Forth Valley Doctor Helps Quake Victims in Nepal
Teddies belonging to a Dunblane family were handed over to victims of the Nepal earthquake, during a mercy mission to the Katmandhu area by their hospital consultant father.
Dr Paul Holmes, an Obstetrician and Gynaecologist at Forth Valley Royal Hospital at Larbert, took the fluffy toys with him after he volunteered to help after the first earthquake struck, leading to the deaths of 88,000 people and injuring 23,000.
He explained: “My family were very supportive and when my kids heard I was flying out there they gave me their teddies and asked me to pass them on. There were a couple of women with babies who had no teddies because they had lost everything, so I was able to hand them over. I am proud of my children for being so thoughtful.”
Dr Holmes, a father of four and member of the Ochils Mountain Rescue, put his name forward for the UK International Emergency Trauma Register after chatting with a hospital colleague. When he arrived in an area one hour east of Kathmandu he said the majority of buildings were still standing and supermarkets were open. However you would turn a corner and see several buildings collapsed; there was no pattern to the damage.
To help prepare for working overseas Dr Holmes went on a number of training courses and in March this year he spent a weekend under canvas in a field in Northampton setting up a field hospital – a bit like ‘Mash’. Actors took on various simulated roles appearing with wounds, bandages, disease, and medical and surgical obstetric emergencies and it was these kinds of scenarios which he believed he would be faced with. However, the reality was somewhat different. He explained: “I thought we would be busy treating people all the time but we never deployed our field hospital. Instead I was directed to Dhulikhel Hospital, which, like Forth Valley Royal Hospital, has around 3,000 births a year but just three labour rooms.”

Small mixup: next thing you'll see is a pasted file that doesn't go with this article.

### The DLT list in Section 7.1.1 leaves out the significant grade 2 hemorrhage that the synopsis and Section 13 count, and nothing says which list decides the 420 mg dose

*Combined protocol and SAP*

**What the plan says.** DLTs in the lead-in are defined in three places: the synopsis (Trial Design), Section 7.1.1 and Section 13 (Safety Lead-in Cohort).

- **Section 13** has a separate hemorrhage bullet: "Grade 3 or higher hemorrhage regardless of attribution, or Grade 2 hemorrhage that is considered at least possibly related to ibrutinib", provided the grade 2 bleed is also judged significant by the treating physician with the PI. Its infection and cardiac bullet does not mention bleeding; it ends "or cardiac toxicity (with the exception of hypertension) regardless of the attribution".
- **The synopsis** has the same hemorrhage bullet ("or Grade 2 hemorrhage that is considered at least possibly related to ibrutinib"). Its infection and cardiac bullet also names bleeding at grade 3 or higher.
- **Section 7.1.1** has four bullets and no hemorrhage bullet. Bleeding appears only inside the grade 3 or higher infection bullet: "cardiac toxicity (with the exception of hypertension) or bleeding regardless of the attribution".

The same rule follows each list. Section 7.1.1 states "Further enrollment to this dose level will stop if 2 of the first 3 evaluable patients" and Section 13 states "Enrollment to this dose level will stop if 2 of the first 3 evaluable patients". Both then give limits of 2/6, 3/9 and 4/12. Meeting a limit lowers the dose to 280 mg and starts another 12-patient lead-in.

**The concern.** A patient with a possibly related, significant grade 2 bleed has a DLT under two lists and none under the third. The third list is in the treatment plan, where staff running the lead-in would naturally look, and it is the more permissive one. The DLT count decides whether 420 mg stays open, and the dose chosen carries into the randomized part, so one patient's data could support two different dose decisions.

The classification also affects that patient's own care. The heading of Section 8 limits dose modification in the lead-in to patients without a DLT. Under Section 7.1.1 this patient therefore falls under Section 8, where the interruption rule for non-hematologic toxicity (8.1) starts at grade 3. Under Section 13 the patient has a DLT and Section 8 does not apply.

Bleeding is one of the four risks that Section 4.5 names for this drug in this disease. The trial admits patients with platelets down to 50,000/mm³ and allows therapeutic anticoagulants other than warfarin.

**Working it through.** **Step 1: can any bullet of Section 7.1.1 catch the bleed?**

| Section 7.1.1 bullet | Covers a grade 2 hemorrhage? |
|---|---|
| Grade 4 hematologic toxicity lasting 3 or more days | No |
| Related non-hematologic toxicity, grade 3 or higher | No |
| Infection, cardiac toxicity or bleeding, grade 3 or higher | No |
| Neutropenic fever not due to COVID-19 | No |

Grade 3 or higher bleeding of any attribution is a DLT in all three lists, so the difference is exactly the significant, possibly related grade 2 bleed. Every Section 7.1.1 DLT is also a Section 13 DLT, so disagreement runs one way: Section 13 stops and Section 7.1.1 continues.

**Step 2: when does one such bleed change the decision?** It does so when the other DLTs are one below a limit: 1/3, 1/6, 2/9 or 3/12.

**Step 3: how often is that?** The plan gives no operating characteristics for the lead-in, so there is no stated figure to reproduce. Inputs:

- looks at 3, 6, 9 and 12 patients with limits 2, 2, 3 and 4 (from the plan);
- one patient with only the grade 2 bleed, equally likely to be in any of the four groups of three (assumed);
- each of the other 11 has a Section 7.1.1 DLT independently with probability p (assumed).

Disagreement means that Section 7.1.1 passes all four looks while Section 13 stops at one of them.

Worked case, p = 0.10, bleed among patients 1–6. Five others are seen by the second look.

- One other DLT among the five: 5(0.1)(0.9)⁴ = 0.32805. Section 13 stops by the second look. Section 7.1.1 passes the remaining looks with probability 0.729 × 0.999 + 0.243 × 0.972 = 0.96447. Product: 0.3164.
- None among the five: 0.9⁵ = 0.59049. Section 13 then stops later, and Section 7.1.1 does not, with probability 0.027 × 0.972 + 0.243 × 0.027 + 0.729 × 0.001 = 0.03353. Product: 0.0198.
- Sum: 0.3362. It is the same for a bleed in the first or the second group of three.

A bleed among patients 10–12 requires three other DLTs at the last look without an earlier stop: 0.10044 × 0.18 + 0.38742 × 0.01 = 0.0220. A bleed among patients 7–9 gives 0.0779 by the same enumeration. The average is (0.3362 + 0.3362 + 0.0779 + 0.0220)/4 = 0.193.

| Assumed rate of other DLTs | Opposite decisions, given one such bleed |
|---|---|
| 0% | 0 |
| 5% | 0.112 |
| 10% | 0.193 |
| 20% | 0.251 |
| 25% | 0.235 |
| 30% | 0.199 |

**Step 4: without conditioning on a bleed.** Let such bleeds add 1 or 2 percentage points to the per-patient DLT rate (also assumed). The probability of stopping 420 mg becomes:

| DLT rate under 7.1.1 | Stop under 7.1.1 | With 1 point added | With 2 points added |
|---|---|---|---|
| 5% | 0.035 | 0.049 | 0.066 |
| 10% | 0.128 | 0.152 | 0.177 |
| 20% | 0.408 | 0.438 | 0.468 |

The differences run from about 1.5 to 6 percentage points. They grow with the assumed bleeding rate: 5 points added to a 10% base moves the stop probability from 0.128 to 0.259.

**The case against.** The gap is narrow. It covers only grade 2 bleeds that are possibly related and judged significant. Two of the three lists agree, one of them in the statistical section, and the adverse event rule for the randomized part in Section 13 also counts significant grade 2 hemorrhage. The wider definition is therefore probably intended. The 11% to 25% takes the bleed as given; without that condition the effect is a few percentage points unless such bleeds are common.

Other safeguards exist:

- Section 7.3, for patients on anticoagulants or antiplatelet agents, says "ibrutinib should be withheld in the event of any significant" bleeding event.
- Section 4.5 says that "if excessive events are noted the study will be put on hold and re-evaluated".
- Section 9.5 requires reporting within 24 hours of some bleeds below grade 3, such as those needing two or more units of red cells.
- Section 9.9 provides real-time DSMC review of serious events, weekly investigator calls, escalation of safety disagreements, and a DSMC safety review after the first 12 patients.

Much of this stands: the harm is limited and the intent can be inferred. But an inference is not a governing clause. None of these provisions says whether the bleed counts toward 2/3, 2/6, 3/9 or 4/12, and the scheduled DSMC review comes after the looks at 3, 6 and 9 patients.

Here he witnessed some of the effects of the earthquake on Mums giving birth. One woman who had received a fractured femur ended up with a stillbirth, as did another patient with a pelvic fracture.
Dr Holmes said: “Staff there felt there was a peak in incidents of stillbirth, and more unexplained than usual.”
Dr Holmes’ duties mainly involved scanning. A week later he was attending a three hour briefing on being moved to outreach villages, but five minutes after this finished, was told he was to fly home that evening. Ironically it was these remote settlements that were the epicentre of the second earthquake which killed over 100 people.
Looking back on his experiences Dr Holmes said it wasn’t exactly what he expected but that he wouldn’t hesitate to volunteer again.
He explained: “As a doctor I have always been interested in helping out in emergencies and felt I had something to offer. I would certainly volunteer for another deployment and would say to anyone that if you want to do something like this you should do it. I found it very rewarding and it was a privilege to go out there and hopefully do some good.”
Dr Holmes also said he appreciated the support from his colleagues and department managers in NHS Forth Valley. Chatting unofficially to other medics employed he felt they had been particularly good at smoothing the path for him to undertake this mercy mission. He had also had the backing of his wife and three girls and one son, although he admitted that the question of life insurance had been aired during discussions!